As your parents or grandparents have probably mentioned before—never visit someone’s house empty-handed
It's common in a lot of cultures to bring along a gift when visiting someone's home but it's a different ball game when it comes to the Chinese. Unless they're really modern and open-minded, there are a throng of pantangs and traditions to follow for Chinese New Year gifting. For example, pears are frowned upon for all celebrations unless it's a funeral as the Chinese word ("lei") for it sounds like the word "parting". Whether you believe it or not, there's no harm in playing it safe and opting for gifts with positive meanings. Food is generally the best way to go, so we've rounded up some amazing gift ideas that can do no one any wrong.
Two words: Mandarin oranges. It's the season for it and the Chinese word ("kam") for it sounds like the word for "gold".
TIP: As per traditional Chinese custom, it's always good to gift anything in pairs with the exception of any number that ends with four. Two would be good; eight would be great.
2. Sweets or chocolates
If you're planning to visit a family with kids, consider bringing along candies or even a box of chocolates as a surprise treat for the young ones—unless the parents are known to be really strict about their diet.
DO: Either pack them as a gift basket or place them in a bag. If you're choosing the latter, be sure to pick one that is in red or yellow. Absolutely no black or white.
3. Nian gao
For a more traditional sweet treat, nian gao is always welcomed. Made of glutinous rice flour, the Chinese word for it can also mean "higher year" which means gifting it is the same as wishing the recipient luck in achieving new heights for the coming year.
4. Health tonics
The elderly will surely appreciate this. From bird's nest to ginseng to cordyceps to chicken essence, it'll really show that you're choosing a gift with their best interest in mind.
5. Chinese New Year cookies
You have them at home. Everyone celebrating Chinese New Year has them at home. Since they're such a staple during this festive season, they're definitely a safe (and delicious) gift to give. If you happen to chance on a particularly unique flavour or found a really good baker who makes a relative's favourite type of cookie, why not share these goodies with them?
TIP: Pineapple tarts are especially ideal because in Hokkien, it's pronounced as "ong lai" which means to invite prosperity.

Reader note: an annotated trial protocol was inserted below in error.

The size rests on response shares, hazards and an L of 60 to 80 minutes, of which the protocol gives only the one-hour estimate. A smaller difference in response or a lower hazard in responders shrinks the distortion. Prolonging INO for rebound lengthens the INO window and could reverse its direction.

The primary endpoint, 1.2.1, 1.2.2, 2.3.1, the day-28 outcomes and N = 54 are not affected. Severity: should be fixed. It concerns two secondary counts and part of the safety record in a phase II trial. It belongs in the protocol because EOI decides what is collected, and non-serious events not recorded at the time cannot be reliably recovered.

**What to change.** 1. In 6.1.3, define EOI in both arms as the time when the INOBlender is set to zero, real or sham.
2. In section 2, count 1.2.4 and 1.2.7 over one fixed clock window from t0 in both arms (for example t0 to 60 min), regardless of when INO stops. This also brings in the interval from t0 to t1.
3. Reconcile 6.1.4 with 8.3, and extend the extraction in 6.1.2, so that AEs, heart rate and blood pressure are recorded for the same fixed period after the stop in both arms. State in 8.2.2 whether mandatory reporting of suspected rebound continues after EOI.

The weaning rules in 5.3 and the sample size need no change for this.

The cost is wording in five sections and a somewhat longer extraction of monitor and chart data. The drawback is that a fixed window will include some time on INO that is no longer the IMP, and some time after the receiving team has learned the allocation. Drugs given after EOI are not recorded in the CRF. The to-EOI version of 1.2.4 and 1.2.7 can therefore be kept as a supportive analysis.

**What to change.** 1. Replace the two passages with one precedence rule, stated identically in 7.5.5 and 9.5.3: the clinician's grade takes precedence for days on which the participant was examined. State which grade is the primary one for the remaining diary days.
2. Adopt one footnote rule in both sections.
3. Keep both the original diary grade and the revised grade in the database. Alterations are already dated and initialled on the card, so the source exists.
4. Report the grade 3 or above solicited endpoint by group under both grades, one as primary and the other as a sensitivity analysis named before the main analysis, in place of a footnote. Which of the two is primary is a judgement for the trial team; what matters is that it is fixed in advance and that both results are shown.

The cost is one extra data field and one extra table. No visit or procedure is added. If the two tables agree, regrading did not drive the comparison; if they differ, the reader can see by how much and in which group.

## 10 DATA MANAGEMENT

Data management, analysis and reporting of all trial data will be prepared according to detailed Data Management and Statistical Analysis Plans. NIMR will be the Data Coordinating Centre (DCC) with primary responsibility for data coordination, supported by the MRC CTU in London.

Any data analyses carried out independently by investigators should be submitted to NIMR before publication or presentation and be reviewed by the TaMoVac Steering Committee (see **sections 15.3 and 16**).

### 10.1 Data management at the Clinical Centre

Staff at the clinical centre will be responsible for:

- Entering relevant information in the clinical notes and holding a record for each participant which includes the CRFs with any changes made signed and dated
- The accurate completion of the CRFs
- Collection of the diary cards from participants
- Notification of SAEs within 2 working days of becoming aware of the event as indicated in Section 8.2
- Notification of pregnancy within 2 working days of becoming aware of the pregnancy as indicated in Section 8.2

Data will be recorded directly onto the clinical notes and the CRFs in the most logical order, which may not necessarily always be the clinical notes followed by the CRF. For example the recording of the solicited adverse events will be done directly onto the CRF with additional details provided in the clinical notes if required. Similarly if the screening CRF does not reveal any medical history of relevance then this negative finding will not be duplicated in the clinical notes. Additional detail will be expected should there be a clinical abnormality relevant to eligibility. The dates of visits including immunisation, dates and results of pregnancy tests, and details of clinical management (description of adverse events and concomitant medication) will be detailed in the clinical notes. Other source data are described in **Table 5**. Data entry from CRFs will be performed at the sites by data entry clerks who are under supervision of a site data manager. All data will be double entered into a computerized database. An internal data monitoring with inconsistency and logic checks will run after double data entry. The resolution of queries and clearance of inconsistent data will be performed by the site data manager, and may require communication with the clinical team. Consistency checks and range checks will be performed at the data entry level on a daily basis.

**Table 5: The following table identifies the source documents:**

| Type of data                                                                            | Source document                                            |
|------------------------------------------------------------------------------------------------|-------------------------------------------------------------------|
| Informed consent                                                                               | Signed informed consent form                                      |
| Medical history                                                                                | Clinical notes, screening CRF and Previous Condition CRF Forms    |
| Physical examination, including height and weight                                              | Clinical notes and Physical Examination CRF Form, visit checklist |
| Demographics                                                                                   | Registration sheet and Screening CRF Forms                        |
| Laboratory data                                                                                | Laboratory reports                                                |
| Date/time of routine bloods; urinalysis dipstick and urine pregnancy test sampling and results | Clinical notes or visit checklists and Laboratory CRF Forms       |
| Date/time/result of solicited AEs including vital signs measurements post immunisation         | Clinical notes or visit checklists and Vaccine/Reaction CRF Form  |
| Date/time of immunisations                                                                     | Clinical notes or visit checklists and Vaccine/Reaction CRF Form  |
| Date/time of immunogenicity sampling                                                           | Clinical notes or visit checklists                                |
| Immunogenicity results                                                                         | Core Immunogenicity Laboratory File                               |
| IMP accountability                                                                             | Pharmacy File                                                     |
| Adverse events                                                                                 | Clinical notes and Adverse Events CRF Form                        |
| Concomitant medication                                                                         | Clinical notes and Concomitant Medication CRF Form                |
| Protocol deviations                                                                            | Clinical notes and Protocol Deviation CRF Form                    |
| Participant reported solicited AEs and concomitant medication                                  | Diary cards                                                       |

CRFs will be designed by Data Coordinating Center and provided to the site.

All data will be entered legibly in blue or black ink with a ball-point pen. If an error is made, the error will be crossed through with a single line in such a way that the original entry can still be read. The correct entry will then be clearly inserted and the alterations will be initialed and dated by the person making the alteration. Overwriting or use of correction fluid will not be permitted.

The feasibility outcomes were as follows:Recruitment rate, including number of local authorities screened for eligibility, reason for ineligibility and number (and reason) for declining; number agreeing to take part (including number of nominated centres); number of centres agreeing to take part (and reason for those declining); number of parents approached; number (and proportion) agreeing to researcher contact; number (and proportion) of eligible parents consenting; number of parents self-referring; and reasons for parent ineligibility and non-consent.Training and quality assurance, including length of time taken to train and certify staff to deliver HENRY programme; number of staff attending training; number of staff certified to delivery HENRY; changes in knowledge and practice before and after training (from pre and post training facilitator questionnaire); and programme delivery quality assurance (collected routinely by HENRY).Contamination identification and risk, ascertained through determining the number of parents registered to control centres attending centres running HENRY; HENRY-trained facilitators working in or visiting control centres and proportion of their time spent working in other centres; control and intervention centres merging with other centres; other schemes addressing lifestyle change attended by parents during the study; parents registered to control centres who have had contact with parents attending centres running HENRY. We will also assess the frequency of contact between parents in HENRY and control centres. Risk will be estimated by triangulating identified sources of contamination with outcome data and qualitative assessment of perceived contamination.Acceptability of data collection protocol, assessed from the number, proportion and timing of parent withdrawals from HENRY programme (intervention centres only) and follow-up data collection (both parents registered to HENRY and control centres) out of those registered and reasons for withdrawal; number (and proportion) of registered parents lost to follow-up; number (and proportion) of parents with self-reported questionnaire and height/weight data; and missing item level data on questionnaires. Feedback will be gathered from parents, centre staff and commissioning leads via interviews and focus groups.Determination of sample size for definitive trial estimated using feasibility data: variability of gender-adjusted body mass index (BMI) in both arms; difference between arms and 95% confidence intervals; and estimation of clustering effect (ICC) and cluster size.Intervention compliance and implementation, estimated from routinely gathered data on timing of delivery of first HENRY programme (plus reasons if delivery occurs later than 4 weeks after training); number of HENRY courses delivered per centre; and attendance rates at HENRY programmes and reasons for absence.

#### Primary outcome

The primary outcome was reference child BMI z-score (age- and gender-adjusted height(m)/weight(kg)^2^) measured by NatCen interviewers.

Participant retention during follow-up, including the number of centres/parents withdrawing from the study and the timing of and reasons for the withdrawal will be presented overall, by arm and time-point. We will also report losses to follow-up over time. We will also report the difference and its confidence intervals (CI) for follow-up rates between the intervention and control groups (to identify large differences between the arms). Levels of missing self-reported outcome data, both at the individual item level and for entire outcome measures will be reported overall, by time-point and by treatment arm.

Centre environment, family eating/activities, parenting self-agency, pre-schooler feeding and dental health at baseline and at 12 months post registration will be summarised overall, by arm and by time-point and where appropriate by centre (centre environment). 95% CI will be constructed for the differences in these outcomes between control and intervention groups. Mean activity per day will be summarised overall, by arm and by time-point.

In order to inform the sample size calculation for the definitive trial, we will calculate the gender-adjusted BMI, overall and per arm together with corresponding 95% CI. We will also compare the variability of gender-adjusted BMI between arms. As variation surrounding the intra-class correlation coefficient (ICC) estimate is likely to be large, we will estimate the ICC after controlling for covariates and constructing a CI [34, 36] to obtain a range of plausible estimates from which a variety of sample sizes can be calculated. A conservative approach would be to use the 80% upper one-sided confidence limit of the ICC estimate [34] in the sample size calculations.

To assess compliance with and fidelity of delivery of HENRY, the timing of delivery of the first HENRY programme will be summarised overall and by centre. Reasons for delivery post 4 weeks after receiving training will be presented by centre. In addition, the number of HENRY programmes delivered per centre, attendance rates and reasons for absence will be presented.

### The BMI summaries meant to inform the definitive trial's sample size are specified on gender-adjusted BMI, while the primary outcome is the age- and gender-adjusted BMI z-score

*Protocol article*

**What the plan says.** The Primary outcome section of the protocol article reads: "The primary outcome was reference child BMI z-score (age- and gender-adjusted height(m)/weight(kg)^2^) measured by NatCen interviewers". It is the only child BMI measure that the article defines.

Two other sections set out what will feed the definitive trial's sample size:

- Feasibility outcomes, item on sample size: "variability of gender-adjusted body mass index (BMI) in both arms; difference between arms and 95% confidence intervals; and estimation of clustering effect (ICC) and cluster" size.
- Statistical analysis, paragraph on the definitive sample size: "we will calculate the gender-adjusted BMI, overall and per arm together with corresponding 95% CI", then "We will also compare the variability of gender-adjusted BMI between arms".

6. Fish skin chips
While ngaku (arrowhead chips) is a Chinese New Year classic, fish skin chips have grown increasingly popular in recent years. Fish is also considered a lucky dish for Chinese New Year as it has the same pronunciation as "surplus" or "extra" in Chinese. As the saying goes: Nian nian you yu, which carries the meaning to have a surplus of food and money every year. Since giving a whole fish can be a logistical nightmare, fish skin chips would make a great alternative.
7. Long noodles
It's a practical choice because it's good to eat long noodles during Chinese New Year as they're called chang shou mian which literally means "longevity noodles". Hence, it's an indirect wish to your loved ones to live a long life. Just remember to give two packets of these noodles to signify double happiness.
DON'T: Give at the end of the visit. Instead, give it upon arriving at the house and be sure to pass it to the eldest in the household as a sign of respect.
To complement all the food you've packed along in that gift basket or bag, add a form of beverage. Coffee is especially a great choice if you're visiting someone who's known to have an affection for it. For the festive season, Nespresso has specially designed a beautiful new 8-Sleeve Special CNY Assortment Pack that would go wonderfully with your gift bag/basket. There are two types:
The Intense Pack — for those who love bolder flavours of coffee
2 X sleeves of Arpeggio
2 X sleeves of Ristretto
1 X sleeve of Roma
1 X sleeve of Fortissio Lungo
1 X sleeve of India
1 X sleeve of Indonesia
The Balanced Pack — for those who prefer a nice mix of intensity levels
2 X sleeves of Arpeggio
2 X sleeves of Fortissio Lungo
1 X sleeve of Caremelito
1 X sleeve of Colombia
1 X sleeve of Nicaragua
1 X sleeve of Volluto
The Intense Pack retails for RM182 while The Balanced Pack retails for RM190. For more info on Nespresso's Chinese New Year campaign, head over here.
So, Let Love Prosper This Lunar New Year. What's important is that it comes from the heart. Gong Xi Fa Cai to all!